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Terrorist Outfit Al-Shabab Claims Responsibility for Somalia Police Academy Attack

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At least 10 people have died from a suicide bombing attack on Somalia Police Academy by the Islamic extremist – Al-Shabab in Somalia’s capital on Thursday.

According to Capt. Mohamed Hussein, the bomber, with the explosives strapped around his chest and waist, ran into the Kahiye Police Academy straight to the officers who were gathering for the morning exercise.

The officers were rehearsing at Somalia police academy for the annual event of Somalia’s Police Day celebrations scheduled for Dec. 20, Hussein said. The Somalia-based Al-Shabab extremist group quickly claimed responsibility for the attack. Al-Shabab, which is allied to Al-Qaida, carries out frequent bombings and attacks against hotels, checkpoints and other high-profile areas of Mogadishu (The Capital of Somalia)

Al-Shabab Claims Responsibility for Somalia Police Academy Bombing

Somalia’s militant group Al-Shabab has been blamed for the massive truck bombing in the capital in October that left 512 dead. Only a few attacks since 9/11 have killed more people.

Al-Shabab has converted itself into the deadliest Islamic extremist group in the African continent. The Islamist group has been massively targeted by the US security forces under the new Trump administration. The US has been targeting the group relentlessly this year with extensive airstrikes and counter-terror measures.

Mogadishu Bomb Blast Toll Reaches 230

The U.S. has carried out at least 32 drone strikes this year against Al-Shabab and a small but growing number of fighters linked to the Islamic State group, many of them defectors from al-Shabab.

A drone strike earlier this week against an Al-Shabab vehicle carrying explosives prevented an “imminent threat to the people of Mogadishu,” the U.S. African Command said. Al Shabaab is keen on waging an insurgency against the African countries in a bid to topple the weak administration and impose its own strict interpretation of Islam.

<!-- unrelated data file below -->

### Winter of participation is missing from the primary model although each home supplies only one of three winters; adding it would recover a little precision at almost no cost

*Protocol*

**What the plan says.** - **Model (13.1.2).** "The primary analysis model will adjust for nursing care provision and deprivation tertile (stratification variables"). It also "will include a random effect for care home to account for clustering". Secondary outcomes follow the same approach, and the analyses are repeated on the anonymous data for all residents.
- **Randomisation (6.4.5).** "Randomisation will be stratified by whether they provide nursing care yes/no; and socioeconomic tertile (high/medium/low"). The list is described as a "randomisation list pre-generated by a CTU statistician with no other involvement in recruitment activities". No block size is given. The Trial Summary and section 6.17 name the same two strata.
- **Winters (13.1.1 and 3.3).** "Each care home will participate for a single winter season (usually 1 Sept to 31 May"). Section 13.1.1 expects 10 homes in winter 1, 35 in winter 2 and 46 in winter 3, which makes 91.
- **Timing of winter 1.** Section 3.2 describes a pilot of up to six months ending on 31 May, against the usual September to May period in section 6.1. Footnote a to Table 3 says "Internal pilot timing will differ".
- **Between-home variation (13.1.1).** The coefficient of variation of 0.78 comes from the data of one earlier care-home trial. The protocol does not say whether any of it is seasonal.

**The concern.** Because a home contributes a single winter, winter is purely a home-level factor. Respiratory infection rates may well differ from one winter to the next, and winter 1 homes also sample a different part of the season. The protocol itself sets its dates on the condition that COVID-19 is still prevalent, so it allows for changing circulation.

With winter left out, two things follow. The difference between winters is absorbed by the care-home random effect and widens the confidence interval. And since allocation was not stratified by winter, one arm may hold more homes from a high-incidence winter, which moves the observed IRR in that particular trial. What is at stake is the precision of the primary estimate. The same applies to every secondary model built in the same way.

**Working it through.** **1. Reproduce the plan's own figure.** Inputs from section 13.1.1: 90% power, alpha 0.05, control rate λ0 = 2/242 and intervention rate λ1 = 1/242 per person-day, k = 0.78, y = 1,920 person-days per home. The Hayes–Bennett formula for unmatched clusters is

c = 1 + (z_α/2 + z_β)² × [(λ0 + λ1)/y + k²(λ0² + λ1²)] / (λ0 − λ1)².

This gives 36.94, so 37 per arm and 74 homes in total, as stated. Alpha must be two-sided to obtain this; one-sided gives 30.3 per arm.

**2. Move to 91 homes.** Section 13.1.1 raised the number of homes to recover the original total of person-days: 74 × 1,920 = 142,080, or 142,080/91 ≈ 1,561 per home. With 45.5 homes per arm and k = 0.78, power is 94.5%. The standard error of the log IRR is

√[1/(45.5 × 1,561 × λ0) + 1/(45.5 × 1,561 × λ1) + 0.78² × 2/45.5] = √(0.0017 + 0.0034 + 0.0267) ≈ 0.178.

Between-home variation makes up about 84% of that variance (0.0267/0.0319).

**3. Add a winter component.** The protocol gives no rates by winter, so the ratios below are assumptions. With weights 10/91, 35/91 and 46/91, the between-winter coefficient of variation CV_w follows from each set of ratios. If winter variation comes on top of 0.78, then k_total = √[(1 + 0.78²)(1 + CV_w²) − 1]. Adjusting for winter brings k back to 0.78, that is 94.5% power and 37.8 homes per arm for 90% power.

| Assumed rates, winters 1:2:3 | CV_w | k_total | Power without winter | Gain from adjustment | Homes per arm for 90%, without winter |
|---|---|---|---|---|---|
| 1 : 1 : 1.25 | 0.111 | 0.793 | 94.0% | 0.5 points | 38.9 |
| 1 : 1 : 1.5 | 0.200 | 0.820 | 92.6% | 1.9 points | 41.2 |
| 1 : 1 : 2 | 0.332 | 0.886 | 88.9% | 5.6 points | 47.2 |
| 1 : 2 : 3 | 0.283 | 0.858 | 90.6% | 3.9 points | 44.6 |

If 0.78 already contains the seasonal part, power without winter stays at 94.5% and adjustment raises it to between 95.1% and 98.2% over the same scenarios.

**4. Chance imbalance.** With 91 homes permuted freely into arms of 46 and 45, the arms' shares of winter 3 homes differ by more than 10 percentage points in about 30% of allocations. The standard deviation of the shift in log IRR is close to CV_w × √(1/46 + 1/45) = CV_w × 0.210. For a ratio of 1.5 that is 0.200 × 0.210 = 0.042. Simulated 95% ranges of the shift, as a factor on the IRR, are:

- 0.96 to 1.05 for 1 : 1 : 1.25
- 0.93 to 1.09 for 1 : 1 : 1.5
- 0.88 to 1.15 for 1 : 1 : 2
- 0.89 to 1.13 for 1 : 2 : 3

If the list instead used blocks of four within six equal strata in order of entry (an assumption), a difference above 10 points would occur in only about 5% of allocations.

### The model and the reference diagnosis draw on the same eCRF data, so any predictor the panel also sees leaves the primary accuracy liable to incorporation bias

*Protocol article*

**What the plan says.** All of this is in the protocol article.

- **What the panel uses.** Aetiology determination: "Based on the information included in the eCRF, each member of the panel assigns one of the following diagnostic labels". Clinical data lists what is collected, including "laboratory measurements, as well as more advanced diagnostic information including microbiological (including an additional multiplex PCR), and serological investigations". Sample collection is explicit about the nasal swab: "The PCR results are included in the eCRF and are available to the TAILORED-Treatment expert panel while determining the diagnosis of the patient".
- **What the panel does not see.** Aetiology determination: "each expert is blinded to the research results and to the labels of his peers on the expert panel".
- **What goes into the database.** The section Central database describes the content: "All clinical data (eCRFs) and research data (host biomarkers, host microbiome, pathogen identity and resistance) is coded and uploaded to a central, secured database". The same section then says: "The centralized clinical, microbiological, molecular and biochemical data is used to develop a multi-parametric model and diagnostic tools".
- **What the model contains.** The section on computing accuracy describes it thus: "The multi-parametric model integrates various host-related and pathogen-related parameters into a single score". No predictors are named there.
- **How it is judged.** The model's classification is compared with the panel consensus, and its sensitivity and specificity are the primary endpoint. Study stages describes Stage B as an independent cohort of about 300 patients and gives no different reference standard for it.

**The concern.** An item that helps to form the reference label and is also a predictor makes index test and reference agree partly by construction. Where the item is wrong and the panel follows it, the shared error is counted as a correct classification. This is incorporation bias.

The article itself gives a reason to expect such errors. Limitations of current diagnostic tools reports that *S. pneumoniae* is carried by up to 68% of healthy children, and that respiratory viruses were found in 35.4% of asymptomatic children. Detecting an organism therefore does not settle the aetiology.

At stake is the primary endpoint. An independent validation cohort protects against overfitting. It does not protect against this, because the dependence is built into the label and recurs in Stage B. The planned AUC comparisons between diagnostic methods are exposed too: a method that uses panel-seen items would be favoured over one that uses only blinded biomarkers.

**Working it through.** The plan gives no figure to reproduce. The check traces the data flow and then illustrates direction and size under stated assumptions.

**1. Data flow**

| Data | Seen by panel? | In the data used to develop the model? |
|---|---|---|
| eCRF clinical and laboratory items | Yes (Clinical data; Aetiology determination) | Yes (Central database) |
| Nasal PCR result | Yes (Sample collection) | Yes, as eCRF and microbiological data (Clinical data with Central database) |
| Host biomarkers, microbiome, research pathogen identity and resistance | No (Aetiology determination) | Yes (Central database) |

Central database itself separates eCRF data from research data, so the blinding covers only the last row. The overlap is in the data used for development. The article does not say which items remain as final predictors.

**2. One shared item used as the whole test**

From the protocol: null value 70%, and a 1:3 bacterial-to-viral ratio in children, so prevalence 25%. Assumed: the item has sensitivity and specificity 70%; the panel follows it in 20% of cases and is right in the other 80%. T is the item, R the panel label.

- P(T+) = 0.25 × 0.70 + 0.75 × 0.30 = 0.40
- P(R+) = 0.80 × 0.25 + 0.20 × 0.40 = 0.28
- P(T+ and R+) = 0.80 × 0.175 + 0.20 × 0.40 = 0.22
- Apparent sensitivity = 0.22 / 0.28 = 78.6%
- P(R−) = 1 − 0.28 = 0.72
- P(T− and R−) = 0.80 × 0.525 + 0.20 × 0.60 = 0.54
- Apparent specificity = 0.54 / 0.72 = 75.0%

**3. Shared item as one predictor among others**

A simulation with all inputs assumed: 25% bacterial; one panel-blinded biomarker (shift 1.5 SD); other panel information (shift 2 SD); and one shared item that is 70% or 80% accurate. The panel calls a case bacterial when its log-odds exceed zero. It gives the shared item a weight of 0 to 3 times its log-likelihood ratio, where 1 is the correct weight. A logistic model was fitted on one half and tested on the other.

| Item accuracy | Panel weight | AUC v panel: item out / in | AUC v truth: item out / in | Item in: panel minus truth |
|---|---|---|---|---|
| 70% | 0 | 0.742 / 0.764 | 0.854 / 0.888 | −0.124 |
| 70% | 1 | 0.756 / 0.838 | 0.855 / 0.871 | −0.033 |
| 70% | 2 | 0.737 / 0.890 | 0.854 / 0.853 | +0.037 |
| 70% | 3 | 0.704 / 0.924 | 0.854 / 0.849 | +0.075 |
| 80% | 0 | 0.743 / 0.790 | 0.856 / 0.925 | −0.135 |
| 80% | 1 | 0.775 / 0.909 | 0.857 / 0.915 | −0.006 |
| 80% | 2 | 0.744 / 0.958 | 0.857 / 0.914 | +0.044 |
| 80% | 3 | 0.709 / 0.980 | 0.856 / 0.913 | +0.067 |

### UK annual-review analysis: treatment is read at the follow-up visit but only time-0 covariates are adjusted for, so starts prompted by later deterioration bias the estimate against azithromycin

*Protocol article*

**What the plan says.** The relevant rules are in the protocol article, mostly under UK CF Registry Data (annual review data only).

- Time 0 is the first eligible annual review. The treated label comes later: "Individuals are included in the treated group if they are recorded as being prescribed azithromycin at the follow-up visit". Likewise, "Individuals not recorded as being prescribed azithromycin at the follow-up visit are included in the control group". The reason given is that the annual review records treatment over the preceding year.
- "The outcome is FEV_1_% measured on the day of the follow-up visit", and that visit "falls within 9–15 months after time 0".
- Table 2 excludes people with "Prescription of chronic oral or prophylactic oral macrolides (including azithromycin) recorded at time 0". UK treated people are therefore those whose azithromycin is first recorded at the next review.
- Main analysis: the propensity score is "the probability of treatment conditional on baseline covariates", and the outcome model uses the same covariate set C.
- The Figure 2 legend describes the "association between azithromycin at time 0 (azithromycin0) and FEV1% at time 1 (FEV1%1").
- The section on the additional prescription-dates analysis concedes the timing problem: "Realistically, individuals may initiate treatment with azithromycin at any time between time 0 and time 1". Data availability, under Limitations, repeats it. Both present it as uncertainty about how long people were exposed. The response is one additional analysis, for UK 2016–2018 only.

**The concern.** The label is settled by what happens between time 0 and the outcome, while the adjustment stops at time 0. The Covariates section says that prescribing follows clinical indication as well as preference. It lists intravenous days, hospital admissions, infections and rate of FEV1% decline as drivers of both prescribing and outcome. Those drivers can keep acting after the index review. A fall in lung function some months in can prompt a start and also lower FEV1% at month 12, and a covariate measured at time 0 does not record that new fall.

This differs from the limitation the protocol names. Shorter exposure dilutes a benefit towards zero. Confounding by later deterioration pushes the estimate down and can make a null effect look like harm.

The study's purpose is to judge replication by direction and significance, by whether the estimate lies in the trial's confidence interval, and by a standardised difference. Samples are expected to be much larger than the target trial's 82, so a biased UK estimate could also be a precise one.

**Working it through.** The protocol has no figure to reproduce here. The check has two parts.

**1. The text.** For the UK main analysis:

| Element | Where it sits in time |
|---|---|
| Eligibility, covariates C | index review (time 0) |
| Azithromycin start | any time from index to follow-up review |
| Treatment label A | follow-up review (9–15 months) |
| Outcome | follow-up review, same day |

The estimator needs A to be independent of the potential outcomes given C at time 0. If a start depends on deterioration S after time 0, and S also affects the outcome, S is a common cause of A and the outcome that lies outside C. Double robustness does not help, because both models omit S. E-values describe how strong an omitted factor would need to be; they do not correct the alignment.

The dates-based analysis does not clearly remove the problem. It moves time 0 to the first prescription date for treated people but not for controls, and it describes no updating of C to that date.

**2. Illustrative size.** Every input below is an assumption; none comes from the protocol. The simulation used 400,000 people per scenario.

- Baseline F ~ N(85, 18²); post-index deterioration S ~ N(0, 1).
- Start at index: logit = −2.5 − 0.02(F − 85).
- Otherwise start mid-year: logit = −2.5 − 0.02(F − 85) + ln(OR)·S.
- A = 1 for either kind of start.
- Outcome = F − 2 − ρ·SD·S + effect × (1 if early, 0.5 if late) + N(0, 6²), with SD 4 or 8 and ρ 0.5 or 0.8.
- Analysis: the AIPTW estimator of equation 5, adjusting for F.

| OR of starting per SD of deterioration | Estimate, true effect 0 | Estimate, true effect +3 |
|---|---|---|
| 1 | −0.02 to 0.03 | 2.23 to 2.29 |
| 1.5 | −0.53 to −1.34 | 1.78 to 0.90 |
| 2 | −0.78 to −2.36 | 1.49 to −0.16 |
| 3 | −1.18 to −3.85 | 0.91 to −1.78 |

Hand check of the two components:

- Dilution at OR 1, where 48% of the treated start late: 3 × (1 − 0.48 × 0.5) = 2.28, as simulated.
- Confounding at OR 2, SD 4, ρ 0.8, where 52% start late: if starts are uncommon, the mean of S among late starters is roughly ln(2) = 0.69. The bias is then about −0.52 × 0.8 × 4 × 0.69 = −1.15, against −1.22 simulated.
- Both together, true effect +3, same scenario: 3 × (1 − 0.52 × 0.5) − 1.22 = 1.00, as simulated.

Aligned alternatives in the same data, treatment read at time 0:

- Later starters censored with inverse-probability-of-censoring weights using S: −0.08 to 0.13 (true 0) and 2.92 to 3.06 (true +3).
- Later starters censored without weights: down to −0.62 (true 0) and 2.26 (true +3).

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Taliban rejects calls for cease-fire by the Afghan Government, International community

In line with a landmark US-Taliban peace agreement — which was only cautiously welcomed by the Afghan government — some 5,000 Taliban prisoners should have been released months ago from government prisons in return for the estimated 1,000 captive security forces.

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The Taliban on Sunday rejected mounting calls for a ceasefire by the Afghan government and the global community, saying they were yet to find “an alternative” to the ongoing insurgency.

The group’s spokesman, Zabiullah Mujahed, said on Twitter that the implementation of the Doha deal signed between the US and Taliban on Feb. 29 and the start of intra-Afghan negotiations would be necessary for the conflict to de-escalate and end. “If anyone seeks ceasefire before talks then such is illogical. War is raging precisely b/c we have yet to find an alternative,” he said.

Mujahed underlined that prisoner exchanges must be completed and intra-Afghan negotiations launched “immediately” for a resolution to the fighting.

Last week, Afghan President Mohammed Ashraf Ghani warned the peace process might face “serious challenges” if the Taliban continued with the war.

In a virtual conference with the representatives of some 20 regional countries and international organizations, Ghani underlined that though the Afghan government had the capacity and political will to end the war, it had offered the Taliban a political solution to move away from violence.

“The champions of peace will be people of Afghanistan and the region. Regional support for a democratic system in Afghanistan would further strengthen regional cooperation,” he said.

The rejuvenated yet fragile Afghan peace deal hinges on sluggish prison swaps testing the patience of the warring parties.

In line with a landmark US-Taliban peace agreement — which was only cautiously welcomed by the Afghan government — some 5,000 Taliban prisoners should have been released months ago from government prisons in return for the estimated 1,000 captive security forces.

The freeing of prisoners came to a halt less than halfway through in May amid bitter exchanges and allegations, as well as a spike in violence across the war-ravaged country.

According to official sources, there are 12,000-15,000 inmates in Afghan government prisons, including militants from Pakistan, Central Asia and Gulf countries. No figures are available on captives held by the insurgents.